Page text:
Here is what was separating the two sides heading into the hearing, as per Elliotte Friedman of Sportsnet:

Last season, the 25-year-old Barrie, who brings an offensive style to Colorado’s blue line, tied his single-season career high in goals with 13. He also had 49 points, which is four shy of his single-season career high from 2014-15.

He also just wrapped up his two-year deal, which came with an average annual value of $2.6 million.

Given his numbers and the position he plays, Barrie is in for a substantial raise. Exactly what dollar figure that comes to has yet to be determined.

From the Denver Post:

The arbitration hearing could get bruising, with the Barrie camp citing his offensive numbers and arguing that as a terrific skater and puckhandler, he is among the top offensive defensemen in the league; but with the Avalanche countering that as an undersized defenseman, he has deficiencies in the Colorado end.

The Avalanche have the option of walking away from the arbitrator’s ruling, but that could make Barrie, a right-shot blue liner, an unrestricted free agent.

Barrie has also been the subject of trade speculation, but Avalanche GM Joe Sakic has already said the Avs are not trading Barrie.

“I’d like to do a long-term deal with Tyson. If that doesn’t work out, it’s expected he’ll go to arbitration,” Sakic told the Denver Post last month. “Either way, he’ll be here.”

Related: Barrie’s agent says no lingering issues with Avs from O’Reilly situation

NHL to arbitrate co-owner’s case against Predators

NASHVILLE, TN - APRIL 11:  NHL Commissioner Gary Bettmann attends Game One of the Western Conference Quarterfinals between the Nashville Predators and the Detroit Red Wings during the 2012 NHL Stanley Cup Playoffs at the Bridgestone Arena on April 11, 2012 in Nashville, Tennessee.  (Photo by Frederick Breedon/Getty Images)
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NASHVILLE, Tenn. (AP) A judge has ruled against a co-owner of the Nashville Predators in his bid to keep his lawsuit against the franchise in a Tennessee court and allowed the case to go back to the NHL for arbitration.

According to online court records, Chancellor Ellen Hobbs Lyle issued her ruling Friday after hearing arguments July 20. But her ruling dismissing David Freeman’s request for a stay of arbitration had not been posted as of Friday afternoon. At least parts of the order likely will be sealed or redacted.

The Tennessean first reported the ruling.

The former Predators chairman and Commodore Trust sued Predators Holdings LLC and current team chairman Tom Cigarran on June 23 seeking $250 million in damages for his original 48 percent stake in the team being diluted.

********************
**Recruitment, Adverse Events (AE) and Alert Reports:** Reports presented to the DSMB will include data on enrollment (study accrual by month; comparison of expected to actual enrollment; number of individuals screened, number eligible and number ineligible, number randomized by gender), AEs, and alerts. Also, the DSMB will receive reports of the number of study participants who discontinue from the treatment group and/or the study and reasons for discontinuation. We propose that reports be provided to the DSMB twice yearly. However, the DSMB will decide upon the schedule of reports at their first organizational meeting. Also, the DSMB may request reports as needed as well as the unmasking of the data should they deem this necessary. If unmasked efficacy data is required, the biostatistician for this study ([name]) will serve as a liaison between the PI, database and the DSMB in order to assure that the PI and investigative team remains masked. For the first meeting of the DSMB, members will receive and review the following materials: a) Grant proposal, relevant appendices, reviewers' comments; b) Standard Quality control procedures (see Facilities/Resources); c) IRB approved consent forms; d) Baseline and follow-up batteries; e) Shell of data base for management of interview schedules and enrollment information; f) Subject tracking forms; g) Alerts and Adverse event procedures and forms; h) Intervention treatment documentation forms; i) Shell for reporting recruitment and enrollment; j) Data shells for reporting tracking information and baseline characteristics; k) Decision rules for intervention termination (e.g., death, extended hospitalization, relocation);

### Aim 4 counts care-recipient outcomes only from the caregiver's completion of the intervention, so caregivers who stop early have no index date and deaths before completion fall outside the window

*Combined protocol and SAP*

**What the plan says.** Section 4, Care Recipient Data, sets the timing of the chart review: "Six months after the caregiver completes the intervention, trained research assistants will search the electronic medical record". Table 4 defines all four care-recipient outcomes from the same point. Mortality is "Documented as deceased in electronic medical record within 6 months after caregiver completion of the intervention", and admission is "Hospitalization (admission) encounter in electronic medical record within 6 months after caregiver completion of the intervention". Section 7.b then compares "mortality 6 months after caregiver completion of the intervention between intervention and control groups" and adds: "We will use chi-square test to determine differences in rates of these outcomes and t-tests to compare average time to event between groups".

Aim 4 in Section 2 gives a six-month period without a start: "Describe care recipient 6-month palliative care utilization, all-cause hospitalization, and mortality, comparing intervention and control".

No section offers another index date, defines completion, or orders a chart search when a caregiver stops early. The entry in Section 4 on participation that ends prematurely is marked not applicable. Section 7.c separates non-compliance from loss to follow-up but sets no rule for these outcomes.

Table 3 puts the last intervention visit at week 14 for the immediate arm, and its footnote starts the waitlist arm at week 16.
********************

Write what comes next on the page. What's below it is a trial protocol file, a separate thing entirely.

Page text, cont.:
Related: Predators’ messy legal battle may go to arbitration with NHL

‘Thank you, Mom’: Bobby Ryan pens emotional letter to his late mother

NEWARK, NJ - JANUARY 21:  Bobby Ryan #6 of the Ottawa Senators prepares for the game against the New Jersey Devils at the Prudential Center on January 21, 2016 in Newark, New Jersey.  (Photo by Bruce Bennett/Getty Images)
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A week after announcing on Twitter that his mother passed away, Ottawa Senators forward Bobby Ryan penned an emotional letter in the Players’ Tribune, thanking her for having such a profound influence on his life.

A story from Sportsnet in September of 2013 detailed how Ryan’s childhood completely changed after his father committed a horrendous act of domestic violence that would eventually land him in prison, but not before the family was uprooted from New Jersey to California, and their names changed.

Ryan’s father, Robert Stevenson, was charged with attempted murder for an attack on his wife and Ryan’s mother when Ryan was just 10 years old, according to the Ottawa Sun. Stevenson fled to California and the family eventually followed, before Stevenson was arrested again and incarcerated.

In the Players’ Tribune, Ryan revealed the sacrifices his mother made as the sole provider for the family after the imprisonment of his father, working 16 hours a day “so that I could realize my dreams of becoming a professional hockey player.”

From Bobby Ryan:

As I reflect on our time together, there’s something I really need to tell you — and for the world to hear me say it: Thank you, Mom. Thank you so much.

Thank you for putting your life on the back-burner for several years just so that I could be happy. I know you didn’t have anyone to lean on, but you understood how much I needed you, and so you gave me all of yourself.

Thank you for showing me what it means to be a professional, for showing me that no matter what obstacle you may be facing, the best approach is always to just put your head down and go to work.

Thank you for helping me get through the eighth and ninth grades when neither of us really knew what we were doing with the whole homeschool thing. I still can’t believe we pulled a 3.0 GPA.

Thank you for playing so many roles in my life. You were my only parent for so long, but when it was time you were still able to let me go so that I could learn about the world on my own. I know how difficult that was for you. One of the biggest reasons I am where I am today is because you put me in a position to succeed. And not only succeed, but succeed on my own.